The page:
Influence of Graft Type on Lower Extremity Functional Test Performance and Failure Rate After Anterior Cruciate Ligament Reconstruction

Megan H. Roach*, Michael J. Aderman, Shawn M. Gee, Karen Y. Peck, Sean P. Roach, Donald L. Goss, Matthew A. Posner, Chad A. Haley, Steven J. Svoboda, Kenneth L. Cameron

*Corresponding author for this work

Research output: Contribution to journalArticlepeer-review

5 Scopus citations


Background: Both autografts and allografts are used to reconstruct the anterior cruciate ligament (ACL) after injury; however, it is unclear whether graft source affects lower extremity functional test performance or failure rate in an active military population. Objective: To compare lower extremity functional test performance and graft failure rates between ACL grafts [allograft, hamstring, bone-patellar tendon-bone (BTB)]. Study Design: Cross-sectional. Level of Evidence: Level 2. Methods: Ninety-eight cadets entering a US Service Academy with a history of unilateral ACL reconstruction (ACLR) agreed to participate. Before basic training, participants completed 4 lower extremity functional tests. Active injury surveillance was conducted within the study cohort to identify all subsequent graft failures. Results: Cadets with hamstring autografts outperformed the BTB and allograft groups on the Lower Quarter Y-Balance Test-Posteromedial direction and single-leg hop test, respectively. No differences were detected by graft type for the other functional tests. The incidence of subsequent ipsilateral graft failures in patients with autograft was 8.11%. No failures were observed in the allograft group during the follow-up period. After controlling for sex, joint hypermobility, and time since injury and surgery, the risk of graft failure was 9.8 times higher for patients with a hamstring autograft than with a BTB (P = 0.045). Conclusion: After ACLR, graft type appears to influence some single-limb measures of lower extremity function and the risk of subsequent failure. Hamstring autografts demonstrated better functional performance but increased risk of graft failure. Clinical Relevance: Surgeons need to weigh the pros and cons of all graft options in relation to the patient’s lifestyle. Regardless of graft type, individuals with an ACLR may require additional rehabilitation to regain neuromuscular control during dynamic single-limb tasks and mitigate graft failure.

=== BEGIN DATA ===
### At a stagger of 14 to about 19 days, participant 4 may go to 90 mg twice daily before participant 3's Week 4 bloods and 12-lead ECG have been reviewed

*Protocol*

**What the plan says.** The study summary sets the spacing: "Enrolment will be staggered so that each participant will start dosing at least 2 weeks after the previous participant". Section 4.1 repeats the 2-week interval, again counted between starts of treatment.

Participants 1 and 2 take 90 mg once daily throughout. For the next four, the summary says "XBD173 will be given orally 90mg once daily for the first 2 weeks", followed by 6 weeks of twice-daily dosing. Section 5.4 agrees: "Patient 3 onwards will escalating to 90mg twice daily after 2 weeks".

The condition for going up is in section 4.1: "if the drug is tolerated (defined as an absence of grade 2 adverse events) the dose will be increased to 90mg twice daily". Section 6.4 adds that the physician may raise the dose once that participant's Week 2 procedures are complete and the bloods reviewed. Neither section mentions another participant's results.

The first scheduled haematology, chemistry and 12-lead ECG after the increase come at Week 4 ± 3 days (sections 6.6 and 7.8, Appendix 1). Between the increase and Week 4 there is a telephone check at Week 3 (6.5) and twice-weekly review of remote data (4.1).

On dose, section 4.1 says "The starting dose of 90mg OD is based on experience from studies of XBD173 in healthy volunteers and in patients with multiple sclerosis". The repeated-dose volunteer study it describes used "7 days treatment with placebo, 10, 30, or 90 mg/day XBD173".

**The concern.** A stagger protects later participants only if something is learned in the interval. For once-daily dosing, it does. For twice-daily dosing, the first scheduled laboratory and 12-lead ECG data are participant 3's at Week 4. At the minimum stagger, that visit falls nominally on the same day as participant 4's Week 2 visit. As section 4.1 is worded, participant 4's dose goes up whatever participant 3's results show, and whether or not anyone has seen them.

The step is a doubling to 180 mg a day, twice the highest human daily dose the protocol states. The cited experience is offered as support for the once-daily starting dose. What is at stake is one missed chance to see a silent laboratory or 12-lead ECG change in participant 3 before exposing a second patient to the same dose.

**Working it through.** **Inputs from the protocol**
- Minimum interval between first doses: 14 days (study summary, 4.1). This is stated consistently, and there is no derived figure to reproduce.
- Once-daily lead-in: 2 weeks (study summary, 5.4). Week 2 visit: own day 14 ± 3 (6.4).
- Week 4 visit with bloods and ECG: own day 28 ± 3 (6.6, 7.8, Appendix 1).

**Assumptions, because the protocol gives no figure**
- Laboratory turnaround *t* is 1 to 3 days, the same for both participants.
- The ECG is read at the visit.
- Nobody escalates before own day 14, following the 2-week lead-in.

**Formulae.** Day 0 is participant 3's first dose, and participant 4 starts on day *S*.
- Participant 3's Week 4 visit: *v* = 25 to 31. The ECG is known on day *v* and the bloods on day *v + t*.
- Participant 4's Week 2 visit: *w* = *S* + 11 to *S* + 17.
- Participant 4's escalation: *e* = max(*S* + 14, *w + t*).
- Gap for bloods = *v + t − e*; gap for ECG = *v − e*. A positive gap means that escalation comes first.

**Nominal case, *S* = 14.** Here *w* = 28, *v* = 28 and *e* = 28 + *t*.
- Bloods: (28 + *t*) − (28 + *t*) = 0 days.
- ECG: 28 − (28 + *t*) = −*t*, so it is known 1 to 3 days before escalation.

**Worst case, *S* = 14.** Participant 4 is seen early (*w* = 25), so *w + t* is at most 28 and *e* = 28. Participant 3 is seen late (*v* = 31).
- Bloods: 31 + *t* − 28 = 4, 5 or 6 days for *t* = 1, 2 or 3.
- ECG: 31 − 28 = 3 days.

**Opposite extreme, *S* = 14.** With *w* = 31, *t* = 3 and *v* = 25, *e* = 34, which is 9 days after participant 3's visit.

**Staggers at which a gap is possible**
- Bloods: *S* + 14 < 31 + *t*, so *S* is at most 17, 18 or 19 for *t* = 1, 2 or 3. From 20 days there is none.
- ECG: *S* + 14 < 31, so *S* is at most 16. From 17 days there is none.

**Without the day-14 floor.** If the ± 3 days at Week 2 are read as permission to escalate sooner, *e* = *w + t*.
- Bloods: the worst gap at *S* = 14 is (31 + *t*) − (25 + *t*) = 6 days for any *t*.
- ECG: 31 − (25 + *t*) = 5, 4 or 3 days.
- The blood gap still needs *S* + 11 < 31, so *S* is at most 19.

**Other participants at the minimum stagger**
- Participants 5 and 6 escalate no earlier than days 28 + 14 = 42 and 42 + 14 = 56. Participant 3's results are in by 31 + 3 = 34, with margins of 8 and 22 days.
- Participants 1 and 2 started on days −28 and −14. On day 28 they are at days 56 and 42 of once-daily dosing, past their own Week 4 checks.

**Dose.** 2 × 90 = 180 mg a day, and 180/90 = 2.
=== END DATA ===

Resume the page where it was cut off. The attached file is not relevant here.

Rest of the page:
Original languageEnglish
Pages (from-to)606-614
Number of pages9
JournalSports Health
Issue number4
StatePublished - 1 Jul 2023


  • balance
  • knee ligament injury
  • movement quality


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